Dropped unceremoniously by her home studio 20th Century Fox at the ripe old age of 11 and briefly signed to MGM who had earlier hoped to star her in The Wizard of Oz, Temple made but one film there that flopped (Kathleen). She then retired to the fashionable Harvard Westlake prep school where for the first time, she lived life as a normal teenager until she was signed by Selznick. 

And that’s what she plays here, a typical WWII teenager who briskly runs the vacuum cleaner, fights with her sister for bathroom time and participates in wartime rubber and scrap drives with her shy friend Gladys. 

Shirley blossomed into a lovely young woman. Since You Went Away revitalized her career and she was featured in a number of “A” pictures throughout the 1940s including I’ll Be Seeing You, Fort Apache with John Wayne and first husband John Agar, one of Clifton Webb’s popular Sitting Pretty sequels and opposite Cary Grant in The Bachelor and the Bobbysoxer. She retired from the screen in 1950, marrying businessman Charles Black and becoming involved with Republican politics, serving most notably as a diplomat as Ambassador to Ghana and Czechoslovakia. 

Sparring partners: Agnes Moorehead and Joseph Cotten, refereed by Colbert

Joseph Cotten is charming as the handsome Navy lieutenant former boyfriend of Anne and her husband Tim’s best friend, deeply in love with her yet wanting only her happiness—the one that got away. He is particularly effective when sparring delightfully with Agnes Moorehead as a vain, narcissistic and holier-than-thou matron who hoards and judges and gossips her way through the war.  (Moorehead and Cotten, of course, were longtime colleagues as members of Orson Welles’s Mercury Theater repertory company and costars in the Welles classics Citizen Kane and The Magnificent Ambersons.)

This is the film that introduced the handsome Guy Madison to movie audiences. Here, as a sailor boy who meets Jane and Bill at a bowling alley, Madison is as sweet and wholesome and appealing as a vanilla ice cream soda (which the youngsters in the film long for but can never taste because of food rationing!) Soon, he’d star opposite Shirley Temple in Honeymoon.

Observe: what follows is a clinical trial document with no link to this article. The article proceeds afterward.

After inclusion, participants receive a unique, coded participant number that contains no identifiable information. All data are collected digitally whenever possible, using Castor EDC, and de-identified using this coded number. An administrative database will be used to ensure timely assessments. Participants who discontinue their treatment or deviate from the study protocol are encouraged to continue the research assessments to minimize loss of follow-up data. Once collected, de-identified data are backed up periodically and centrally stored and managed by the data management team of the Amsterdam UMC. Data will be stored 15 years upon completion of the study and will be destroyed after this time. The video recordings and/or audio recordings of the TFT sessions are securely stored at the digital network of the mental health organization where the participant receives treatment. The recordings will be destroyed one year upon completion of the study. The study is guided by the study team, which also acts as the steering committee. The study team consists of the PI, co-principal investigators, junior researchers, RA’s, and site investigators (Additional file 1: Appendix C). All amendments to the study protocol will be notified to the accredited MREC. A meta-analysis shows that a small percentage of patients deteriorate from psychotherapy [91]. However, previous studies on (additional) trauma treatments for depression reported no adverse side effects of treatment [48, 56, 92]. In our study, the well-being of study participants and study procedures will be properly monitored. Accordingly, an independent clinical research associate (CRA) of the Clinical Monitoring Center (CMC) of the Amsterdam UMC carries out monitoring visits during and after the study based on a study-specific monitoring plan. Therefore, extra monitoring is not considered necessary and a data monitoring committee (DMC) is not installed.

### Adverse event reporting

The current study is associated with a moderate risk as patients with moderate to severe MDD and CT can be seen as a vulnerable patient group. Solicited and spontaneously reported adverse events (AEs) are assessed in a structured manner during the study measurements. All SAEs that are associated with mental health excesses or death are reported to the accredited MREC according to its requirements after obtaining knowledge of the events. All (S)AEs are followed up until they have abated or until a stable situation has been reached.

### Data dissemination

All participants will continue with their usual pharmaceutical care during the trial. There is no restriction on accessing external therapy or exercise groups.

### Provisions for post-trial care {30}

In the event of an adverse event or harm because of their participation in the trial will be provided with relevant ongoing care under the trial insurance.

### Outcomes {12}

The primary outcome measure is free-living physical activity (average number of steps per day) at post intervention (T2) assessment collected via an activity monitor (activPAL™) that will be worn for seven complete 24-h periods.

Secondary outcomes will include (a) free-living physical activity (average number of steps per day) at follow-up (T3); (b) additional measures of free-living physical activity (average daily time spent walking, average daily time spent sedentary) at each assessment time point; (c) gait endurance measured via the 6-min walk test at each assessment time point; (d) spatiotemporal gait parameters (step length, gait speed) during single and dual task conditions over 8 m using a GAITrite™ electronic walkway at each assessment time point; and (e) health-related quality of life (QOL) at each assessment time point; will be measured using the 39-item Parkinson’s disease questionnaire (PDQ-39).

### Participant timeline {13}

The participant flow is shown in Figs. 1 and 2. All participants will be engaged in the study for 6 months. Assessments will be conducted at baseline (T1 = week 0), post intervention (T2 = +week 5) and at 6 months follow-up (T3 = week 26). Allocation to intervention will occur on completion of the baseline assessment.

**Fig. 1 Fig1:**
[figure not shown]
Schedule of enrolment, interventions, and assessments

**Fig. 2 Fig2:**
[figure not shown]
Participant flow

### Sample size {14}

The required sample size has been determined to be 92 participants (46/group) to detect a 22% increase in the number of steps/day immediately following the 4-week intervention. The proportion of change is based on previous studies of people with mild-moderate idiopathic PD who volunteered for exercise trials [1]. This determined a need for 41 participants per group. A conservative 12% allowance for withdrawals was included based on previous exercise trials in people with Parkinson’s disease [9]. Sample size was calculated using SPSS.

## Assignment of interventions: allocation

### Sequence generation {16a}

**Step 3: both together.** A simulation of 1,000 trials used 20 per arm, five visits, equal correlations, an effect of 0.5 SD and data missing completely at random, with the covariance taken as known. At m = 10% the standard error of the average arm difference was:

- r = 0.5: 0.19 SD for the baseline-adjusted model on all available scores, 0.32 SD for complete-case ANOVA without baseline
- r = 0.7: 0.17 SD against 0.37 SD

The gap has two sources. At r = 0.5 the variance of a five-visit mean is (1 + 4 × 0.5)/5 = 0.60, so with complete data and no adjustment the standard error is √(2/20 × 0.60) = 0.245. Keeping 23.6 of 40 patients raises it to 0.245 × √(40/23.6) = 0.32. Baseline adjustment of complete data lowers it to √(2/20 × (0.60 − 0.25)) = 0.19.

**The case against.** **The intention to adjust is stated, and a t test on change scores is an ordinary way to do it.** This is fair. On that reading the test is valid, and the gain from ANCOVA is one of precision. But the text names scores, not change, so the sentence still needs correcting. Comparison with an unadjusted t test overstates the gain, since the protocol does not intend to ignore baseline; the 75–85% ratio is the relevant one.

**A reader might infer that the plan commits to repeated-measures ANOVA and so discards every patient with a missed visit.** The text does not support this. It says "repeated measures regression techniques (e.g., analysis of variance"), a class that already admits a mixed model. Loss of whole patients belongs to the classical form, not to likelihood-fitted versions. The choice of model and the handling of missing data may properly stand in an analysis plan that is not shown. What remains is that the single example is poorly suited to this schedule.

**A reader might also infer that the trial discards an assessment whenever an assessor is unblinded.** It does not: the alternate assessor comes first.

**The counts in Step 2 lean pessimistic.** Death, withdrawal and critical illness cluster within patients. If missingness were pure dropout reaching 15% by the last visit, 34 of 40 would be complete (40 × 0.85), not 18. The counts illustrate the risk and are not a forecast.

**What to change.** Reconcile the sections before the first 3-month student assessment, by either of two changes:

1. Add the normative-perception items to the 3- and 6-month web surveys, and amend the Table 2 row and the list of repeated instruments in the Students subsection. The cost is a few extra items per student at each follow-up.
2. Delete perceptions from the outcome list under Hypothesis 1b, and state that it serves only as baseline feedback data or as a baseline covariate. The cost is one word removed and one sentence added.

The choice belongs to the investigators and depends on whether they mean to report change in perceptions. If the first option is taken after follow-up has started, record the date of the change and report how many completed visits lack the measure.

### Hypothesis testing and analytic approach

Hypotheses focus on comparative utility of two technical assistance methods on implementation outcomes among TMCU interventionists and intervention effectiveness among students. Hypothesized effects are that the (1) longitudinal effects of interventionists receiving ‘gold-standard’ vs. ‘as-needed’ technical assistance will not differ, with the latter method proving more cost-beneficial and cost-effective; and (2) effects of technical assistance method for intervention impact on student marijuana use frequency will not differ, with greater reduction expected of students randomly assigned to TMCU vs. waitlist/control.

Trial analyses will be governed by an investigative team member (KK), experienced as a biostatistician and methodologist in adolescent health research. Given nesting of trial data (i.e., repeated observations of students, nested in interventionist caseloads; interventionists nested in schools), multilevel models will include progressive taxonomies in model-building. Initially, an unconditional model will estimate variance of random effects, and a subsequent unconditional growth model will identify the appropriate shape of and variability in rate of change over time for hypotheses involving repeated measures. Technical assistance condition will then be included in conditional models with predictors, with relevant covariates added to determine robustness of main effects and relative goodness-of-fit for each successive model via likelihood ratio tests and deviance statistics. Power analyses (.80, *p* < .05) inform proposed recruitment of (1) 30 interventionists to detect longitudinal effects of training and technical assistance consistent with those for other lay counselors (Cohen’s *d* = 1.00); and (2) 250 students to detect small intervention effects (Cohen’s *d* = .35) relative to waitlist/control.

Madison had been discovered by Selznick casting director and soon-to-be- Hollywood super agent Henry Willson. Madison became of one Willson’s first clients in the “stable of studs” he famously amassed and built into stars in the 1950s—along with Tab, Rock, Troy and other prime specimens of “beefcake”. 

Also memorably featured in the cast are Monty Woolley (The Man Who Came To Dinner) as the gruff, rigid, complicated Captain Smollett who is transformed by the loss of estranged grandson Bill in the war, and a short but powerful cameo by the legendary Lionel Barrymore as a minister who strengthens the spines of his church brethren with a rousing homily. 

Eye candy: Henry Willson discovery Guy Madison 

Oscar winner Hattie McDaniel is on hand to lend her inimitable warmth, humor and humanity to the proceedings as the aptly named Fidelia, the Hilton family housekeeper. Today, though, it’s impossible not to wince at the unmistakably racist overtones in how her character is drawn. Not only is McDaniel playing another domestic (as she did in just about every film and TV show in which she ever appeared), she’s forced to spout a stream of zany malapropisms, albeit amusingly and with perfect comic timing, that underscore her position in the world as an uneducated woman of color. As Fidelia, McDaniel rises far above her material, as all African-American performers of that era were forced to do. Dressed in contemporary stylish attire here, McDaniel exudes the same aura of fiercely protective love that she displayed in her Academy Award winning role as Mammy.  But the character sounds a truly jarring note.

Hattie McDaniel as Fidelia: Forced to rise above her material - again...

 Though Selznick does include a brief perfunctory glance at a black family as the father is sent off to war in one of his sweeping montages, the lack of representation is glaringly obvious when viewed today, in a film supposedly celebrating the American Way and costarring the first African-American Oscar recipient.